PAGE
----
Cinchona Bark makes great Detox Tea
Cinchona Bark - Cinchona calisaya Wedd.
Used part: Leaf, Bark
Quinine is a natural substance taken from the bark of a medicinal plant called Cinchona calisaya, also known by several names like quina, quina-amarela, quineira, red chichona, Peruvian bark and bark of the Jesuits. The trees of this medicinal plant originate from forests of South America, and its most used parts are its leaves and the barks of the root, the branches and the trunk, mainly, to make teas with diverse properties like antipyretic, antimaláricas, digestive and healing.
Quinine is the active compound of quinine, a drug used to treat malaria; however, only use of the plant, beverages or supplements containing quinine is not recommended as a remedy for this disease, but only as a way of supplementing treatment. Learn more about the remedy for malaria: Quinine.
The leaves of the infused plant can be used in cases of urinary problems; the juice of the leaves, in cases of arrest and constipation; leaves and bark infused for the treatment of toothache, measles, malaria, appetite stimulant, general fatigue, diarrhea, dysentery, sore throat, prevention of colds and flu, heart palpitations, cardiac functions and hemorrhoids; peels can be used in cases of convalescence; the leaves rubbed against the body can treat scabies; the leaves and peel infused can be an astringent to the throat.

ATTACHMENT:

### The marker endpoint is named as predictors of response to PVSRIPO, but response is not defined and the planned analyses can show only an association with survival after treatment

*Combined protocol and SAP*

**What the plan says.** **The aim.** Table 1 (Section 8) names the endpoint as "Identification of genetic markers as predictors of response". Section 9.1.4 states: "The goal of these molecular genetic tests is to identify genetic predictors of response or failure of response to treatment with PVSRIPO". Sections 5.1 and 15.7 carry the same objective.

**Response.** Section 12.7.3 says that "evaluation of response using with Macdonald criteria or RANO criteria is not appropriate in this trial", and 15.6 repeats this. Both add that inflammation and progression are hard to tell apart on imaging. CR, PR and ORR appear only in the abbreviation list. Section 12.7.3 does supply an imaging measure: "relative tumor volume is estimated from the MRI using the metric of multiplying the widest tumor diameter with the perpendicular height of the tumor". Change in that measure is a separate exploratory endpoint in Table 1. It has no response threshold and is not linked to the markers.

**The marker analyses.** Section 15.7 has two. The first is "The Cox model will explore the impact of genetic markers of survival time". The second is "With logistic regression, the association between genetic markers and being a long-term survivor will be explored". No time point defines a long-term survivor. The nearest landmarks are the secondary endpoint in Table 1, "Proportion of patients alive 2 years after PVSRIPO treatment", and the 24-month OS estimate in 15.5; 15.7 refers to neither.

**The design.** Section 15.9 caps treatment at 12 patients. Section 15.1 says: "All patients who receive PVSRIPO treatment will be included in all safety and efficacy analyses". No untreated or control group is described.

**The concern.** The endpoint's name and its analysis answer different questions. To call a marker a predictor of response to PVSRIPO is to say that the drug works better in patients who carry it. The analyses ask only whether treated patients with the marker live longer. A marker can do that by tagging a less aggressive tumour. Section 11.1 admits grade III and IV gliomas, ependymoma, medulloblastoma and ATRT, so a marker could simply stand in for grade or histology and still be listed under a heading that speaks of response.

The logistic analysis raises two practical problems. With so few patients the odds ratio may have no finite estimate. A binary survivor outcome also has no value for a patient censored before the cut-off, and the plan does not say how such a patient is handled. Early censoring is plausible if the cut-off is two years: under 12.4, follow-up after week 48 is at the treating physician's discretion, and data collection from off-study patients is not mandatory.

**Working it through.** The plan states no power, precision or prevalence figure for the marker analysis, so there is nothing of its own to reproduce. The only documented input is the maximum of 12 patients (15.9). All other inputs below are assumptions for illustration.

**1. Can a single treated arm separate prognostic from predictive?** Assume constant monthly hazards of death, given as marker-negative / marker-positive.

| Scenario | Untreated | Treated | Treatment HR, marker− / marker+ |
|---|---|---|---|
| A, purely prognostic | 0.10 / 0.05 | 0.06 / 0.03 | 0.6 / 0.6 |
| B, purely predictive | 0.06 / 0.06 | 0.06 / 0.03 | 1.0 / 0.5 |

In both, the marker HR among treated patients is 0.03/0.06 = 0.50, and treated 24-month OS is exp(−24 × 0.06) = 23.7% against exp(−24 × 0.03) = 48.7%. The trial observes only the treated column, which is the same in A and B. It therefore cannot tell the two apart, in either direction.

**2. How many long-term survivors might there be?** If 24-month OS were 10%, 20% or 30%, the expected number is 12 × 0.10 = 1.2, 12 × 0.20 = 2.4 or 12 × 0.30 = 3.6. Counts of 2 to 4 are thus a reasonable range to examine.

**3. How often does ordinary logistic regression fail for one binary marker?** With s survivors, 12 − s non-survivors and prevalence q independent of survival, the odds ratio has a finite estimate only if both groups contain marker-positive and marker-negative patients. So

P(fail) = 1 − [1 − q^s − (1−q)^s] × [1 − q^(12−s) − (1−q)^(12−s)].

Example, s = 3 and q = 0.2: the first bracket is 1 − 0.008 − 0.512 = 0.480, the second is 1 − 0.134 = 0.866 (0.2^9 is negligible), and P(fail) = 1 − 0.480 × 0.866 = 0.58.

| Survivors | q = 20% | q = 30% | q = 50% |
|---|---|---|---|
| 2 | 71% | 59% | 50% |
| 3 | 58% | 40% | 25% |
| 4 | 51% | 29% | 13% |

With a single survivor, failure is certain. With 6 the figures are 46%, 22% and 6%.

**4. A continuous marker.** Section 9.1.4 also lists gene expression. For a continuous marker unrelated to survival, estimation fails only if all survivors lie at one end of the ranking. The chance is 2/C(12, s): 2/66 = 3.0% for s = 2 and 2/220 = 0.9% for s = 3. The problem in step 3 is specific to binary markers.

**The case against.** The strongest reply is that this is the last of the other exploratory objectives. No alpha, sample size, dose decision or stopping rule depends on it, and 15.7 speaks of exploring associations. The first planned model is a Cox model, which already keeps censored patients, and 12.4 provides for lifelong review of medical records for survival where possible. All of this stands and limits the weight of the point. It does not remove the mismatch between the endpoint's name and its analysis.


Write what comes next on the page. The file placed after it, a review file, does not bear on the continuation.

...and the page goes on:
Good Herbal Remedy:
- Improve digestion
- Help to detoxify the liver and body
- Have antiseptic and anti-inflammatory action
- Assist in the treatment of malaria
- Fight fever
- Reduce pain in the body
- Combat hair loss and dandruff
- Put 2 tbsp to a quart of water
- Let it cook for about 10 minutes from the moment it starts to boil
- Remove from the heat and let stand, covered, for 10 minutes
- Strain and is ready for use.
How to Drink:
Take 2 to 3 cups a day.
Quinine is contraindicated for pregnant women, children, as well as patients with depression, blood clotting problems, or liver disease. In addition, the use of Quinine should be evaluated when the patient uses other medicines, such as Cisapride, Heparin, Rifamycin or Carbamazepine.